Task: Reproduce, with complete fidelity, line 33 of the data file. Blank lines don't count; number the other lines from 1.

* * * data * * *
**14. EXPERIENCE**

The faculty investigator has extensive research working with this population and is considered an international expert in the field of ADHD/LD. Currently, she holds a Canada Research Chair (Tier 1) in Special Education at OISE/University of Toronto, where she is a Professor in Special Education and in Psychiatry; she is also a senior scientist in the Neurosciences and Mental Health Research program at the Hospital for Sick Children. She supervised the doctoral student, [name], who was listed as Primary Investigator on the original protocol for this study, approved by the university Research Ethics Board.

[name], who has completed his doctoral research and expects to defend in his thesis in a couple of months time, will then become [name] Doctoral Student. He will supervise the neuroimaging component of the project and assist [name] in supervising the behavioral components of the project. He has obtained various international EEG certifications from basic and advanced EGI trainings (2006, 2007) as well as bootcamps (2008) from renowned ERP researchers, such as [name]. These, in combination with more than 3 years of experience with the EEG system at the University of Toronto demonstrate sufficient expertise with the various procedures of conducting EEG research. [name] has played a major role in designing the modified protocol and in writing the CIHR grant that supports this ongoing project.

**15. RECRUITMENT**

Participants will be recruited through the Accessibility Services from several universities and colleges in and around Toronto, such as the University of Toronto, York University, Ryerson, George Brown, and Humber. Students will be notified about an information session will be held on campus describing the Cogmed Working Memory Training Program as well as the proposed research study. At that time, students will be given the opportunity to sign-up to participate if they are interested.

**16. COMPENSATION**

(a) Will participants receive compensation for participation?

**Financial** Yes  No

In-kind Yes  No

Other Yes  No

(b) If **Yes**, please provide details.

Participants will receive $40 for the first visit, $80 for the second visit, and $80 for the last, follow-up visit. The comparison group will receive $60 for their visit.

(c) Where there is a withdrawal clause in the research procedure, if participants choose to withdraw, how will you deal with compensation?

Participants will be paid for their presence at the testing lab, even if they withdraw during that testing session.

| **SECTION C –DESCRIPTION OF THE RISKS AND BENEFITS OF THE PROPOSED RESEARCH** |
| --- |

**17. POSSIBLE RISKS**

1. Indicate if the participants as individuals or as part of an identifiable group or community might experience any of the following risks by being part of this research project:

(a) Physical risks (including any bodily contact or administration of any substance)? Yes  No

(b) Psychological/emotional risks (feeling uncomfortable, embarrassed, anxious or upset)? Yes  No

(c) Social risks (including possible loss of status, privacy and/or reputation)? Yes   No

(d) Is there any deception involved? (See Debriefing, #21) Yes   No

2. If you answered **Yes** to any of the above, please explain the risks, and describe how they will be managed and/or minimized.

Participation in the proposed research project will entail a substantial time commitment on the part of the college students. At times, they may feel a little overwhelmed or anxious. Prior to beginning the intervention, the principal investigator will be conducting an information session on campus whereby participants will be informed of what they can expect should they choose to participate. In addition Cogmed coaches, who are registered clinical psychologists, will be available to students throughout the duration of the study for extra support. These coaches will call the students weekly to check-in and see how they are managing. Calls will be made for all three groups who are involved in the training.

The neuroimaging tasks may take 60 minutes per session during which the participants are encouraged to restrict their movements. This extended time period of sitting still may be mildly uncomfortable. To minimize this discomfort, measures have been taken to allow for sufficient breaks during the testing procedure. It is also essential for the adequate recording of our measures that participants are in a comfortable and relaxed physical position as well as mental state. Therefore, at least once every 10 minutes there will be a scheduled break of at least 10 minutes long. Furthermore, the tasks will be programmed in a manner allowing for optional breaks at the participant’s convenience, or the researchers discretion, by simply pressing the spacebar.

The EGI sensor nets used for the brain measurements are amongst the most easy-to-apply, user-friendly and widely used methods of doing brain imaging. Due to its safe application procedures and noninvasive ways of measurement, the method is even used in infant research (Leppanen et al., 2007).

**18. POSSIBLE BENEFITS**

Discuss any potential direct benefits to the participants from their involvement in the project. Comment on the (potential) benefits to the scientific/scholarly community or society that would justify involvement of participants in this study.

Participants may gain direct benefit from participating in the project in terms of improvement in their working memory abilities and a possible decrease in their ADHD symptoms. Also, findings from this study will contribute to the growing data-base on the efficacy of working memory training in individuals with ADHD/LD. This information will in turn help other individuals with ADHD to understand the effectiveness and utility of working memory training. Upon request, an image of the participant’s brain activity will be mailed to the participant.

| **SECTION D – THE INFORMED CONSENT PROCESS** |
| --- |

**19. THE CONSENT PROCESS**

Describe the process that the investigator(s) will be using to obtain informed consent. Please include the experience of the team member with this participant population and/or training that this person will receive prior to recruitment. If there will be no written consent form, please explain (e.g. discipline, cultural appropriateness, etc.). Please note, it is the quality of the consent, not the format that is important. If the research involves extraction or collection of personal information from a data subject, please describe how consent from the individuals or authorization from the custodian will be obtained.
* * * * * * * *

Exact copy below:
Describe the process that the investigator(s) will be using to obtain informed consent. Please include the experience of the team member with this participant population and/or training that this person will receive prior to recruitment. If there will be no written consent form, please explain (e.g. discipline, cultural appropriateness, etc.). Please note, it is the quality of the consent, not the format that is important. If the research involves extraction or collection of personal information from a data subject, please describe how consent from the individuals or authorization from the custodian will be obtained.